Although we only have limited data, ACV has been shown to possibly reduce hemoglobin A1c (HbA1c) levels in people with diabetes. HbA1c is a blood test that measures the three-month average of a person's blood sugar level. Other studies suggest that consuming ACV may improve sensitivity to insulin and help the body absorb sugar more effectively. Some research done on mice shows ACV can help with weight loss, reduce inflammation, and decrease fat distribution (per Medical News Today).

To add ACV to your diet, simply dilute 1 to 2 tablespoons in a glass of water and drink it before meals or just before bedtime. Alternatively, Cleveland Clinic suggests adding it to your marinades, sauces, soups, and salad dressings. Because ACV is acidic, do not consume it on its own, as it may cause gastric issues and tooth erosion. It can also interact with some medications, so be sure to check with your doctor first.

Low-fat dairy

If you are going to consume dairy, make sure to choose the ones that are fat-free or low in fat. Most dairy products are rich in protein, calcium, vitamins, and minerals, which help support our immune, musculoskeletal, and nervous systems (per Undeniably Dairy). The Dietary Guidelines for Americans recommends consuming two to three servings of low-fat or fat-free dairy daily.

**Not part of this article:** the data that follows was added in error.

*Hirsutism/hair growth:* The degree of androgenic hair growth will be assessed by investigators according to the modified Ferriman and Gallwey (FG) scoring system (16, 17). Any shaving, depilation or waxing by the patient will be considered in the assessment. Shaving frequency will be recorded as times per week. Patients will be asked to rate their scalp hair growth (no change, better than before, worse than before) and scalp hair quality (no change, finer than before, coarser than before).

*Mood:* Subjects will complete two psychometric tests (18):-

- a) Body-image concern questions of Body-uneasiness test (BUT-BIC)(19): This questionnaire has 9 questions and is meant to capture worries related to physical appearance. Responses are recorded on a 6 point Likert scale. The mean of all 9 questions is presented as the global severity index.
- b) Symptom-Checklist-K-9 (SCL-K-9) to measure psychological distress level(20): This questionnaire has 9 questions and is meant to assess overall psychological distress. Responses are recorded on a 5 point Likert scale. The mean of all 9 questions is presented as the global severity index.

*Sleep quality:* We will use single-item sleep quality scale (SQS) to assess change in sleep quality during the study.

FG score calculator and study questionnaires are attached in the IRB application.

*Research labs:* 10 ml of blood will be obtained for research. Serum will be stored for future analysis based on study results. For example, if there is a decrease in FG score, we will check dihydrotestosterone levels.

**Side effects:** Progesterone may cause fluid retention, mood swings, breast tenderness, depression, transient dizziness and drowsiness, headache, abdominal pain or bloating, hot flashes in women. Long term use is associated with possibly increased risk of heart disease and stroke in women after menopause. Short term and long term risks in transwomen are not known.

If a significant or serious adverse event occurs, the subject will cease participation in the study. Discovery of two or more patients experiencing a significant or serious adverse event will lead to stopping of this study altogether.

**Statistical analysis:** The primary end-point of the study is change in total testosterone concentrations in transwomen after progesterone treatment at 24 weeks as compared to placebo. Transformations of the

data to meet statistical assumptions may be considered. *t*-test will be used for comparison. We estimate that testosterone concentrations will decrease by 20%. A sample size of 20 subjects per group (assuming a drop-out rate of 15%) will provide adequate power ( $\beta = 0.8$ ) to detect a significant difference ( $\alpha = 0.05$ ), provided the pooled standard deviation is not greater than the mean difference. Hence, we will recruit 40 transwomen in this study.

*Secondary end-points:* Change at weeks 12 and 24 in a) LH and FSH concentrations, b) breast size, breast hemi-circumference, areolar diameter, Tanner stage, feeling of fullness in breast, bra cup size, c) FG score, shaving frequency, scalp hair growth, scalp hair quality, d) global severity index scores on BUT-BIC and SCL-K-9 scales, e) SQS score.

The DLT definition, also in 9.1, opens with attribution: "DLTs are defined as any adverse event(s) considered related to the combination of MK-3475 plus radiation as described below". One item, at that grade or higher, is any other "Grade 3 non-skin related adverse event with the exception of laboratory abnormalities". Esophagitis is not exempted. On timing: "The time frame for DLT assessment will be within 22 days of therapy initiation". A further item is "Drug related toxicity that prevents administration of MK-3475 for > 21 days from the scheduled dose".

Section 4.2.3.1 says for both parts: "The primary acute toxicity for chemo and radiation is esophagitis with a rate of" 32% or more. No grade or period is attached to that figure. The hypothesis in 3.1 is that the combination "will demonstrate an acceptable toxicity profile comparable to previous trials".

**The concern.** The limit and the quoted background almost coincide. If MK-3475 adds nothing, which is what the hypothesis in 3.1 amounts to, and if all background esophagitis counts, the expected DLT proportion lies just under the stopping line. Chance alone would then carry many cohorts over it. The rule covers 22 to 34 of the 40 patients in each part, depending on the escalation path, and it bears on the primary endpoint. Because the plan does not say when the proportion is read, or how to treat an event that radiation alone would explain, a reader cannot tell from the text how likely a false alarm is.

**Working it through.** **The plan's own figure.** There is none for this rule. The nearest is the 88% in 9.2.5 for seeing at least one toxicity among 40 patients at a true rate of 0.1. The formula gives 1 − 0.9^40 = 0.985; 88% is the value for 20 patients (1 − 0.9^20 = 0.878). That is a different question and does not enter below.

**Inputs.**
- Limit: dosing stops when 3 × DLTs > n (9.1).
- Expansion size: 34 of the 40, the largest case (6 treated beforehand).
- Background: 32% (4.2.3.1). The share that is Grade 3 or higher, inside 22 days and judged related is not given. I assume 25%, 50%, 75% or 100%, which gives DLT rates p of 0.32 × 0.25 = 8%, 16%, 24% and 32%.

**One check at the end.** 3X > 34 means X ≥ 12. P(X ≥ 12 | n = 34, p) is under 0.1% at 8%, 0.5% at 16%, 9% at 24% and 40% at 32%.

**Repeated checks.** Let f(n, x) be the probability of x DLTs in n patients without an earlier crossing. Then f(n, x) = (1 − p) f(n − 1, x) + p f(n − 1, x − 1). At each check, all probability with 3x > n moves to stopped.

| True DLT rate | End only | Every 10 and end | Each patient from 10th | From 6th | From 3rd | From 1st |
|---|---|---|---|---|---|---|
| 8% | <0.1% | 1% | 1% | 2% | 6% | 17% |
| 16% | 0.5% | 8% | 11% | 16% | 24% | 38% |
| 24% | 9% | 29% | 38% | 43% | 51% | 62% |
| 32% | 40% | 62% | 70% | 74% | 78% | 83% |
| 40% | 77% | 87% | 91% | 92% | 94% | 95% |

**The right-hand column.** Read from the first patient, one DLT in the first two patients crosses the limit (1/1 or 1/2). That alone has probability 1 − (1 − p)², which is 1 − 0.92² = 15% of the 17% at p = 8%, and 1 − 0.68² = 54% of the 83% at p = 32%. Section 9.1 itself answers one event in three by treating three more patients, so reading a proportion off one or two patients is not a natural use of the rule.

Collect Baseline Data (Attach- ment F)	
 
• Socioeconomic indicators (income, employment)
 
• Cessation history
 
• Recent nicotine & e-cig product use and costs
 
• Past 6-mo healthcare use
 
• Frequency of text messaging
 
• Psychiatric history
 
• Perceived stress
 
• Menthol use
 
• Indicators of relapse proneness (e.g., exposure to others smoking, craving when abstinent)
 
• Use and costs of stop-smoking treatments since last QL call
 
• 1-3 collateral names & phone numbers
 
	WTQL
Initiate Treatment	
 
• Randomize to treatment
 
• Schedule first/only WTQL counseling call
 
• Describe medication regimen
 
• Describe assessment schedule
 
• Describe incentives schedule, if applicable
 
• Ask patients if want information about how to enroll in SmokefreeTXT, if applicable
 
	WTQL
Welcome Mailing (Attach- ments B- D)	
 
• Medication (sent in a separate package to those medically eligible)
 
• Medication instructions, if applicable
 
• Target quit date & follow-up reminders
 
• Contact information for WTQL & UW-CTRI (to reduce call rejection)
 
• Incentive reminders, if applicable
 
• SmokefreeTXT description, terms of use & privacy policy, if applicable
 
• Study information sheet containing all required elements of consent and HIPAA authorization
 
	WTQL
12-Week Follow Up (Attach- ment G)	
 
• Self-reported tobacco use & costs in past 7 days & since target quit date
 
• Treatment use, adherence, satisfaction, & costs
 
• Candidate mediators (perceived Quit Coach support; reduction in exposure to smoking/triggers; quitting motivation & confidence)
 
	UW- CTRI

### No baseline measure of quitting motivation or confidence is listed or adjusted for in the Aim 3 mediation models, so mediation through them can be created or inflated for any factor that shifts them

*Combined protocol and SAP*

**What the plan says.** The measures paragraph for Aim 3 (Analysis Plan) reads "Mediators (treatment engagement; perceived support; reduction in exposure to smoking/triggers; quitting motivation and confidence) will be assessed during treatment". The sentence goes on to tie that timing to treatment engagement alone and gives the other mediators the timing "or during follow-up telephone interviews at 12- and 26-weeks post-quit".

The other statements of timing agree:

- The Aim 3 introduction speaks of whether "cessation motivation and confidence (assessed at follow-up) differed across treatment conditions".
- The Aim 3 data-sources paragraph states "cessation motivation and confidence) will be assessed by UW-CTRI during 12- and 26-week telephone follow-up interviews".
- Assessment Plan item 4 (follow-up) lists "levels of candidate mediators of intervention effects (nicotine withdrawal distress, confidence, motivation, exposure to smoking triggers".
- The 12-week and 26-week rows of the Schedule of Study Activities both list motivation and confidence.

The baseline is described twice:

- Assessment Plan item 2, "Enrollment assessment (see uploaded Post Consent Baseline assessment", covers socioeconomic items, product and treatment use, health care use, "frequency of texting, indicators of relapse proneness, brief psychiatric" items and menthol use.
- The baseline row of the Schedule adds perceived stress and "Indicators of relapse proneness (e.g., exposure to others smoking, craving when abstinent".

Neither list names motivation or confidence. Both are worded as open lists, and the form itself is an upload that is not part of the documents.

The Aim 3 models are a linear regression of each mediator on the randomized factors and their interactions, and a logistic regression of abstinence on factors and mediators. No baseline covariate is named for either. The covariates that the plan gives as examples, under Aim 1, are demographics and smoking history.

Per WebMD, a cup of milk has around 12 grams of carbohydrates. The primary form of carbohydrate in milk is lactose, which is eventually broken down into glucose and galactose in the gut. Because of this, drinking milk may cause blood sugar to spike, which is not good for people with diabetes. In addition, Healthline states that while cheese is relatively low in carbohydrate content and glycemic index, it is also high in fat, calories, and salt. On the other hand, according to Diabetes Meal Plans, yogurt (plain, with no added sugars) can be a good dairy option for diabetics.

Interestingly, a 2021 review in Annals of Pediatric Endocrinology & Metabolism found that consuming low-fat dairy products and yogurt may help decrease the risk of type 2 diabetes. However, the author also noted that a lot of the published studies seem to generalize that all dairy products help protect against diabetes, even though their findings suggest otherwise. Because the data is conflicting, more studies need to be done in order for us to better understand the role of dairy consumption in diabetes.